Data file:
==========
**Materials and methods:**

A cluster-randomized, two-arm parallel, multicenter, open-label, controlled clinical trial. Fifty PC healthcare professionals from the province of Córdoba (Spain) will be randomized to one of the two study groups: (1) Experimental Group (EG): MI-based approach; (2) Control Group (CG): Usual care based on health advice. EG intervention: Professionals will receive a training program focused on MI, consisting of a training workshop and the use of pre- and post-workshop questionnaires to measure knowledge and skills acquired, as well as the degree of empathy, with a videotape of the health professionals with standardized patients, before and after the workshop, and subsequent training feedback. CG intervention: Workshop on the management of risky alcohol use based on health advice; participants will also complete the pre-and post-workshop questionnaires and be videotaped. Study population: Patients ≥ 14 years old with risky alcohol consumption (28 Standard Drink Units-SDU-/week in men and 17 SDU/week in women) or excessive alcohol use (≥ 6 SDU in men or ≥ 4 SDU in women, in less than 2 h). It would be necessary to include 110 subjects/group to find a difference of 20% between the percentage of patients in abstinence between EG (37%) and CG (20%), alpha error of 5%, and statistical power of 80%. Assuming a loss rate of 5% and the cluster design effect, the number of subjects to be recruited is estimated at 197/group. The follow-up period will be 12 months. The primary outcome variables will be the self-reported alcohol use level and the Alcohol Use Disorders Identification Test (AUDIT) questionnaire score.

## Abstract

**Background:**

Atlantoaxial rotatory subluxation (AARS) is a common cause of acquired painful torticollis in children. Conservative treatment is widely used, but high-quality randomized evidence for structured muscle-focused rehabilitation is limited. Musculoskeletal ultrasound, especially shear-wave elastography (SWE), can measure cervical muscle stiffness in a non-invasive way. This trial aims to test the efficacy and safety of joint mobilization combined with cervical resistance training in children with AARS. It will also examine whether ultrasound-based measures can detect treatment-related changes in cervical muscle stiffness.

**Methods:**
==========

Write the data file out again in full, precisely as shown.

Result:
**Materials and methods:**

A cluster-randomized, two-arm parallel, multicenter, open-label, controlled clinical trial. Fifty PC healthcare professionals from the province of Córdoba (Spain) will be randomized to one of the two study groups: (1) Experimental Group (EG): MI-based approach; (2) Control Group (CG): Usual care based on health advice. EG intervention: Professionals will receive a training program focused on MI, consisting of a training workshop and the use of pre- and post-workshop questionnaires to measure knowledge and skills acquired, as well as the degree of empathy, with a videotape of the health professionals with standardized patients, before and after the workshop, and subsequent training feedback. CG intervention: Workshop on the management of risky alcohol use based on health advice; participants will also complete the pre-and post-workshop questionnaires and be videotaped. Study population: Patients ≥ 14 years old with risky alcohol consumption (28 Standard Drink Units-SDU-/week in men and 17 SDU/week in women) or excessive alcohol use (≥ 6 SDU in men or ≥ 4 SDU in women, in less than 2 h). It would be necessary to include 110 subjects/group to find a difference of 20% between the percentage of patients in abstinence between EG (37%) and CG (20%), alpha error of 5%, and statistical power of 80%. Assuming a loss rate of 5% and the cluster design effect, the number of subjects to be recruited is estimated at 197/group. The follow-up period will be 12 months. The primary outcome variables will be the self-reported alcohol use level and the Alcohol Use Disorders Identification Test (AUDIT) questionnaire score.

## Abstract

**Background:**

Atlantoaxial rotatory subluxation (AARS) is a common cause of acquired painful torticollis in children. Conservative treatment is widely used, but high-quality randomized evidence for structured muscle-focused rehabilitation is limited. Musculoskeletal ultrasound, especially shear-wave elastography (SWE), can measure cervical muscle stiffness in a non-invasive way. This trial aims to test the efficacy and safety of joint mobilization combined with cervical resistance training in children with AARS. It will also examine whether ultrasound-based measures can detect treatment-related changes in cervical muscle stiffness.

**Methods:**